The end of the world as we know it could be near ― possibly just years from now, according to a scientist who uses historical and mathematical modeling to predict events.
Peter Turchin, a professor at the University of Connecticut’s department of ecology and evolutionary biology, warns in a Phys.Org article published this week that society could risk implosion within the decade because of increasing social unrest.
And, no, a collapse wouldn’t necessarily be President-elect Donald Trump’s fault ― though Turchin writes that he sees the businessman’s election win as confirmation that “negative trends seem to be accelerating.” Trump’s campaign marked an “unprecedented collapse of social norms governing civilized discourse,” Turchin adds.
“We should expect many years of political turmoil, peaking in the 2020s,” the cultural evolution researcher writes.
“This is a science-based forecast, not a ‘prophecy. It’s based on solid social science.”
Turchin is a leader in cliodynamics, an interdisciplinary field of study that sees historical events such as the collapse of empires as following predictable mathematical models based on historical data.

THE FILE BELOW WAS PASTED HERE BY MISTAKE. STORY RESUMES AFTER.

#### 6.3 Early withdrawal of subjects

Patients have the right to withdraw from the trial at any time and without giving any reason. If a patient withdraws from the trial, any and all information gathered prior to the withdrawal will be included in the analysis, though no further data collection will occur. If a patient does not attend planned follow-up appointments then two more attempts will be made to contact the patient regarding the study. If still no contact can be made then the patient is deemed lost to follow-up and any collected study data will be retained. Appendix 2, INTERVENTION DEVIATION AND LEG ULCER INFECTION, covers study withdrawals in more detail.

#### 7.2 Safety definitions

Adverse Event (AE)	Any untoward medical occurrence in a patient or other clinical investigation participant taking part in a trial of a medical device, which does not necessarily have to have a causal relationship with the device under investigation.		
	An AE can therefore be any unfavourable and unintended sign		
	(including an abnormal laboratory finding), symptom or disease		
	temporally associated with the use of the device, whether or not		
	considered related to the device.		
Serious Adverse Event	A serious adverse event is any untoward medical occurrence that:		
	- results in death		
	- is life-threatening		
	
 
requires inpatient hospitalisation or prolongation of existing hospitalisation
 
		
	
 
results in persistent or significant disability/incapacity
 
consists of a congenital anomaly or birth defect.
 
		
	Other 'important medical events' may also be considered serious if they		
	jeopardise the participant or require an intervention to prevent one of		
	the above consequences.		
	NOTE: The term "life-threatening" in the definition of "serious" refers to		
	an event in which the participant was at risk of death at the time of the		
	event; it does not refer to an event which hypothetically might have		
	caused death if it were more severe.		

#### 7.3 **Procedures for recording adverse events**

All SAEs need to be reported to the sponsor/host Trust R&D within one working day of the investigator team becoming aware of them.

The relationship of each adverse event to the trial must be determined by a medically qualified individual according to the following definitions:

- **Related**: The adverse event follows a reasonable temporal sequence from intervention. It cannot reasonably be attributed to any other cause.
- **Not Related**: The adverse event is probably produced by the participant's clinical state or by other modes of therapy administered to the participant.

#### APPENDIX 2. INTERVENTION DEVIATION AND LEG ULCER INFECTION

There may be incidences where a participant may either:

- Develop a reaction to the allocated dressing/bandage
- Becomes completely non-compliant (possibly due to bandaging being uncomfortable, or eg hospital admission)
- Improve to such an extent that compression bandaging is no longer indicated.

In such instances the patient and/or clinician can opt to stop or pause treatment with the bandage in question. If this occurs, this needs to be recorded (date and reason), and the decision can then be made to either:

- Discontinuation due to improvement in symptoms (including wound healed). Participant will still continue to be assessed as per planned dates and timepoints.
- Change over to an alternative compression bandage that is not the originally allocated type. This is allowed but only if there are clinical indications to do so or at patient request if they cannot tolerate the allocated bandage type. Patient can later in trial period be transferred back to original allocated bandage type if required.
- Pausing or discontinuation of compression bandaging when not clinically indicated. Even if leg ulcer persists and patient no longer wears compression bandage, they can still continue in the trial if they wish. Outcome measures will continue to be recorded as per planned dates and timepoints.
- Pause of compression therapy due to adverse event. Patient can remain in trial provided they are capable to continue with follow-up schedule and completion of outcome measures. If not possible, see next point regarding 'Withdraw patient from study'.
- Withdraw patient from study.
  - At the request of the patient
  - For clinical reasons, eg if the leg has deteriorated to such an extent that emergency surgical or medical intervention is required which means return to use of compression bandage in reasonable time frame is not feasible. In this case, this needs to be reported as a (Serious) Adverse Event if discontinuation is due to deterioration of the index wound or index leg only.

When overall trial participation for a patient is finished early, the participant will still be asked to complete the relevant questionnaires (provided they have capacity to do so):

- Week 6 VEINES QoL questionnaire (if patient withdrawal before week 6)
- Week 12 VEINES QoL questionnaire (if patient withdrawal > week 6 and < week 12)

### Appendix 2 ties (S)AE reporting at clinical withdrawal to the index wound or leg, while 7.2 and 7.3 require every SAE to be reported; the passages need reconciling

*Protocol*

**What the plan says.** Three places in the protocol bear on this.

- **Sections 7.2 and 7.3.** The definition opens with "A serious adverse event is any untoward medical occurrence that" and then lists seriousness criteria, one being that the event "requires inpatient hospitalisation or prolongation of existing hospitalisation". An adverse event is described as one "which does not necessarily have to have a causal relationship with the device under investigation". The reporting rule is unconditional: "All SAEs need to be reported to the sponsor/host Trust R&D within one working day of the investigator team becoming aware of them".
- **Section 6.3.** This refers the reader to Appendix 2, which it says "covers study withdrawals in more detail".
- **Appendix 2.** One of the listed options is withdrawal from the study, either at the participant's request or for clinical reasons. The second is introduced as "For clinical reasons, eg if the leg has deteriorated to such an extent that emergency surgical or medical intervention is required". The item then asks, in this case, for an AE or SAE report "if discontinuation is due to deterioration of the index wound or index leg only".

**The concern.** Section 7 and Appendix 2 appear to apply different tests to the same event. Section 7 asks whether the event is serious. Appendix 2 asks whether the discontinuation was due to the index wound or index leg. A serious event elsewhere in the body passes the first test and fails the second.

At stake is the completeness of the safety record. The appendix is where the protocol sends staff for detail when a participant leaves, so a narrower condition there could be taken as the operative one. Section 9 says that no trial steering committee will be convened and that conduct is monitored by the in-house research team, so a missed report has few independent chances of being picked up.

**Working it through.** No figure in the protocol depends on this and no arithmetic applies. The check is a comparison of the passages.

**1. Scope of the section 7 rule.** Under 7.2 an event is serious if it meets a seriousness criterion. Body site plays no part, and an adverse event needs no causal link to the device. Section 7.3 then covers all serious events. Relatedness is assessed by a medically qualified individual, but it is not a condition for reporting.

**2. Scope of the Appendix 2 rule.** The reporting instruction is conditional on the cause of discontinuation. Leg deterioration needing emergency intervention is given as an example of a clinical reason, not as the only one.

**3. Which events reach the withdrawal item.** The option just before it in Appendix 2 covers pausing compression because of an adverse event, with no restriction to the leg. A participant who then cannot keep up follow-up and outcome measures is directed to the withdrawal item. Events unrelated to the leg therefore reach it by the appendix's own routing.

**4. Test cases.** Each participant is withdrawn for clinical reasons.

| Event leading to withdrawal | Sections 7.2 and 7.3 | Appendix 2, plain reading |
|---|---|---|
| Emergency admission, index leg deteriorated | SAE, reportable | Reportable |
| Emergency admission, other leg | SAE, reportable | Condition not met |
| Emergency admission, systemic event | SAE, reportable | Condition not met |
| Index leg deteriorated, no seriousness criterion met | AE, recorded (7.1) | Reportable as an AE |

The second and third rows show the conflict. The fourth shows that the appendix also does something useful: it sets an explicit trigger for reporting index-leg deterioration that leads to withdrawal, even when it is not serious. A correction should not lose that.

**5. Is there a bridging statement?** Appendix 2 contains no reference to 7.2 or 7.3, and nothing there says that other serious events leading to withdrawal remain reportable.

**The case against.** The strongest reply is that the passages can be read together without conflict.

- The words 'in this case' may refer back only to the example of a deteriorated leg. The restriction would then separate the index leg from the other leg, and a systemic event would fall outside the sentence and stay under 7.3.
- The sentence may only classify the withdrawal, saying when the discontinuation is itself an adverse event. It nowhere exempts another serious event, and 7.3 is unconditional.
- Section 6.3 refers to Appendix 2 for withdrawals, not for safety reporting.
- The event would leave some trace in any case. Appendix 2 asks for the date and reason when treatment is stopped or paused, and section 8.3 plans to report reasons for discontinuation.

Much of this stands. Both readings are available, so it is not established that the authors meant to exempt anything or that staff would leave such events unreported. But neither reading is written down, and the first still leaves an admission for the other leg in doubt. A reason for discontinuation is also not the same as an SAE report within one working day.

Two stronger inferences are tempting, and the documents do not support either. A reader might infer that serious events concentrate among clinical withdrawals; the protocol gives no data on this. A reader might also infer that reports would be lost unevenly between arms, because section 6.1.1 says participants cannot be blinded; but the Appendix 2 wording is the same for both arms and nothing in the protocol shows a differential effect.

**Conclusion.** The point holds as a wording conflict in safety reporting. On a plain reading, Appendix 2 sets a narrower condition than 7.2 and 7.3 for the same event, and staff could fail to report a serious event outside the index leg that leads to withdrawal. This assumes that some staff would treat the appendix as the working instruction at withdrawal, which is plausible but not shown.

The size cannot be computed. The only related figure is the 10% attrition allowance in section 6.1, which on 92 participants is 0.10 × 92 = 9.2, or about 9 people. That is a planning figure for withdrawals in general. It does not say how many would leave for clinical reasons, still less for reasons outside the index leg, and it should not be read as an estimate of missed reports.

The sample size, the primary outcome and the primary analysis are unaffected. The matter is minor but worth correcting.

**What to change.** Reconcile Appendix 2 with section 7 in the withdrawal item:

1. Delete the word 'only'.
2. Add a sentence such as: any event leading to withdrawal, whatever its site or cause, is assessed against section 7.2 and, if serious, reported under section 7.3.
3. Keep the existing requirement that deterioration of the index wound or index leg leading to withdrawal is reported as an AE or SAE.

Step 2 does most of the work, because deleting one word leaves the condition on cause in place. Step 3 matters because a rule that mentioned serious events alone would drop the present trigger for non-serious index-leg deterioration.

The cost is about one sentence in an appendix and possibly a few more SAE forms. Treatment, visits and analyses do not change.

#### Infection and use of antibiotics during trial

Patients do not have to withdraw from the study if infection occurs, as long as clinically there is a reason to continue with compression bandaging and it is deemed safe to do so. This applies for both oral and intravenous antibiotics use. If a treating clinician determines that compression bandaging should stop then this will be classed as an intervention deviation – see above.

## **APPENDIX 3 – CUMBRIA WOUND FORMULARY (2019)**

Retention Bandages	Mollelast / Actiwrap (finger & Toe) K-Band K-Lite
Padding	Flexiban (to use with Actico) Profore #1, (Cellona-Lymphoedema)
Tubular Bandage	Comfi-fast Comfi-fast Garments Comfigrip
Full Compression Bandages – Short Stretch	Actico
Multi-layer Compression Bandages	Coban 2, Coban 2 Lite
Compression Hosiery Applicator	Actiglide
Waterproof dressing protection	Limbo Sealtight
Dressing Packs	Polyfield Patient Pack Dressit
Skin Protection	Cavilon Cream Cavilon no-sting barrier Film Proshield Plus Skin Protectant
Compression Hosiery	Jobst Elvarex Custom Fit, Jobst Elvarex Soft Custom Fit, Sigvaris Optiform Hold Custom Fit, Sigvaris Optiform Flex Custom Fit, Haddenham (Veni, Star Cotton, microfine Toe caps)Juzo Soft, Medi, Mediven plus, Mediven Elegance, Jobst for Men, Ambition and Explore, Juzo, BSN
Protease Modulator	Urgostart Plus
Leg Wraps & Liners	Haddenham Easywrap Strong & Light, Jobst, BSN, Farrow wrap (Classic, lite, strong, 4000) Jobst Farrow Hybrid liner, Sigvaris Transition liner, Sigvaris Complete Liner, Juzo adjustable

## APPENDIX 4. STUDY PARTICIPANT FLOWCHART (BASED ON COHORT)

The professor has tracked 40 factors in society that hit some kind of turning point in the 1970s. They include such aspects as wealth inequality, stagnating well-being, growing political fragmentation and governmental dysfunction.
The key to society’s armageddon will be “elite overproduction” in which the number of rich grow larger while the majority of society grapples with a stagnant standard of living and poor fiscal health, he believes. The upper echelons, too, will be ripped apart by bitter competition with a population of capable but angry “elite-wannabes” who will be shut out of power. That fissure will undermine the spirit of co-operation and cause society to fragment further, Turchin says.
His predictions come after a report in TheWorldPost’s year-end roundup found that the world already passed a “dangerous tipping point” in 2016. “A search for identity amid the swell of anonymous forces from globalization to technology” drove the year’s “anti-elite political upheaval,” the article states.
But it’s not all bad news, Turchin says. Awareness of our problems could help us stop them before they pitch us over the edge.
“The descent is not inevitable,” he writes. Perhaps “we can avoid the worst — perhaps by switching to a less harrowing track, perhaps by redesigning the rollercoaster altogether.”
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